Wednesday, July 25, 2012

Too. Many. Words ...

My life is being eaten alive by Norman Mailer's true crime story The Executioner's Song. Story, huh. Beast. Soul sucker. Real bugger. So many better words to describe the 1,109 pages I am slogging through at a rate that feels like no-progress-per-minute.

If you like true crime, Mailer's book is the thing -- according to people. It's what you read if you loved In Cold Blood. It's the story of cool Gary Gilmore, a hard luck dude in and out of reform schools and jails until he has spent more of his life incarcerated than not. When he finally gets the chance to touch soil, he makes a mad leap at life not quite understanding the rules and social cues. He steals, he needles, he drinks. He brags about shit he did while in the can.

Then he falls in love with young Nicole, a real beauty. She's in her early 20s with two kids and three ex-husbands and no real rules on when or how or who she will sleep with. It's a rapid-fire relationship that steams and boils. Gary is jealous; Nicole doesn't do commitment well. When she breaks free of him, Gary goes on a two-day rampage. First he robs a gas station and kills the guy working. It doesn't stay an unsolved mystery long: he's busted and hauled away soon after robbing and killing the man managing a hotel near his uncle Vern's place.

He's sentenced to death, but when all is said and done, no one really wants to have him killed. Not his lawyers, not the state, not the ACLU. Motions are filed, stays are granted. But there is Gary, in his cell, telling everyone he just wants to die. That's the punishment he was given. Now why won't they just dish it out? Then there is some wrangling for new lawyers and the rights to his story and Gary and Nicole engage in a suicide pact -- but both fail to down enough pills and just Nicole bothers to barely slip into a coma.

And so it goes, on and on and on.

I decided I need to finish this book, regardless of if my eyes roll back into my head as I read, regardless of if my left arm goes numb from holding my Kindle. I'm not good at a) setting goals, b) setting a deadline for the goal, c) completing the goal. I'm good in bursts. Like, I might be able to finish this book tonight, say. But I'm not good at working slowly toward a finished project, bite, chew, bite, chew.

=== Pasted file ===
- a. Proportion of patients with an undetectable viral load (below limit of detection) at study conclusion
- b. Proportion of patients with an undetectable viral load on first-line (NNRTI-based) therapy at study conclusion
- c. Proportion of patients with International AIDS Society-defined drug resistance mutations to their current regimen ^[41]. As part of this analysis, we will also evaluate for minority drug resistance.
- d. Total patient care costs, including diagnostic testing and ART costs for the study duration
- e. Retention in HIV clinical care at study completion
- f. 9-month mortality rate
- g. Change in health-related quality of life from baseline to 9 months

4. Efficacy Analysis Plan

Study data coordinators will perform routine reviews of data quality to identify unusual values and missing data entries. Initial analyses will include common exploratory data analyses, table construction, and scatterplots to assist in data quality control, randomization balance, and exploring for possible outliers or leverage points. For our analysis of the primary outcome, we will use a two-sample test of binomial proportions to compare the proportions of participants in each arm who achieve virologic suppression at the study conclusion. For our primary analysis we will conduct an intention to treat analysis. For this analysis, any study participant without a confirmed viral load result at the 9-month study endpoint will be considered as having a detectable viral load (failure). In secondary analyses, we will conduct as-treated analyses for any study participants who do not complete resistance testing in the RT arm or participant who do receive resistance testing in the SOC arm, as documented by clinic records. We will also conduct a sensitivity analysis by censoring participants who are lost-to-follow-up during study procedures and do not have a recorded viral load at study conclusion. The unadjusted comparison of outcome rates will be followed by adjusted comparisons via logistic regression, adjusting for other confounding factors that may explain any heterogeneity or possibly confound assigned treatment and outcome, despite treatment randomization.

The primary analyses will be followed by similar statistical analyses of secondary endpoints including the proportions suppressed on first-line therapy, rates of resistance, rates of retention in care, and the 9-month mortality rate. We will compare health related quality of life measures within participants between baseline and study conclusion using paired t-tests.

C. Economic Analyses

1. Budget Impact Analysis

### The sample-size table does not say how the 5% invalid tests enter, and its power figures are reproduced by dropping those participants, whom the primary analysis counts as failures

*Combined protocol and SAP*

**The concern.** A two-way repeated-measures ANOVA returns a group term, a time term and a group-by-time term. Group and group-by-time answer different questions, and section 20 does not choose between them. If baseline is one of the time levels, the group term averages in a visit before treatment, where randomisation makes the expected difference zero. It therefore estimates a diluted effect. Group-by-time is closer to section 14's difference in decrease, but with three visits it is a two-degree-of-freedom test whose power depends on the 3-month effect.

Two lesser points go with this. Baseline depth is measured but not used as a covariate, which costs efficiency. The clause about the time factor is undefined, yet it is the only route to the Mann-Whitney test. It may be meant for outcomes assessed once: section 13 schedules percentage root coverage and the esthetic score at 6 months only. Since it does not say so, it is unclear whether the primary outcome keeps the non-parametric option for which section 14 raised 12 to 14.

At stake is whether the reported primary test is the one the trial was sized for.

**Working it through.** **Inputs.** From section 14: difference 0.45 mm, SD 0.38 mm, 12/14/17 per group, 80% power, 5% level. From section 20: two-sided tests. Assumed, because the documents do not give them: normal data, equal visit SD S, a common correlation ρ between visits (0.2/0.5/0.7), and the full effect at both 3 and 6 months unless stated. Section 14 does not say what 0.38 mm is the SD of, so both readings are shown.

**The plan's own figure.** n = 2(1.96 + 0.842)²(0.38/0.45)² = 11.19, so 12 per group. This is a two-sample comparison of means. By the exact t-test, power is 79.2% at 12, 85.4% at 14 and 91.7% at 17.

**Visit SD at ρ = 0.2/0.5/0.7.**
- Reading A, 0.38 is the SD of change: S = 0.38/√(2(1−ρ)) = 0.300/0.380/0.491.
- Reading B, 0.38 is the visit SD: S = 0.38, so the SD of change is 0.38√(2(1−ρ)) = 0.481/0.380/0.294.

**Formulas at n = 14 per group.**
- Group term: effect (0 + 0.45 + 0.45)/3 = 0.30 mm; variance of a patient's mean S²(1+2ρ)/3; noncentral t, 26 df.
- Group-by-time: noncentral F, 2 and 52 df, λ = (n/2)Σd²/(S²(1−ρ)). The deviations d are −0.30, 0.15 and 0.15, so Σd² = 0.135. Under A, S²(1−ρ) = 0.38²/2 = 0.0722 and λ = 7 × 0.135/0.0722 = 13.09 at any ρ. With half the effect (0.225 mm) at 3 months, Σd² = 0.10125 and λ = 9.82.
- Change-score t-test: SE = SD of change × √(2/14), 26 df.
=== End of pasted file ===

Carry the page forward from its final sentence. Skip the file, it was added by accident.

After months of reading this, a few days ago I did math: I need to read 40 pages a night to finish by July 31st, and if I can finish by July 31st, then I will be a person who sets goals with deadlines and completes them. Then I can start working toward a new goal, a new date, a new completion and all around better person.

But this is killing me. I actually itch inside my body. My hair hurts. My eyes are buggy.

At this point in the story Gary Gilmore is sitting in a Utah prison waiting to die, has been for a long time, and I know exactly how he feels. I, too, just want this to be over with.

I get the hoo-haw about this book. I wouldn't have read almost 900 pages if I didn't. But I'm so sick of it right now that if someone barged in the front door, snatched my Kindle and danced on the screen with stiletto heals I'd thank them and say: "Please make sure all the words are gone before you give if back."

Sometimes 40 pages goes fast. Sometimes I could impale myself with a pillow more quickly. And then there is just the tedium. Forty pages. Every day. Forever, it seems like.

(I don't remember having this much trouble with Infinite Jest, but I must have. The memory has just been buried beneath the cloak of Oh-I've-Read-Infinite-Jest self-righteousness).

I got a stack of books from the library today: a nonfiction book about working as a receptionist at the New Yorker, two pieces of fiction, a collection of short stories. Next to my bed is a copy of Dancing on my Grave, a memoir by former superstar ballerina Gelsey Kirkland.

None of this sounds appealing to me. Words. Barf.

The Executioner's Song feels like stuffing oneself on Easter candy. "You like jelly beans, huh? I'll give you some fucking jelly beans." Then, three months later, stumbling from a dark room with a purple-stained tongue and pockets of body bloat vowing to never eat jelly beans again. Not black ones, not the popcorn flavored Jelly Bellys. It's over.

I might never read (anything longer than 250 pages) ever again.

1 comment:

Whiskeymarie said...

Growing up, I clearly remember a copy of this book in our house, kind of stashed away in the basement.

Now I get why- whoever read it (likely my Mom) needed to never see it again. Thanks for the warning.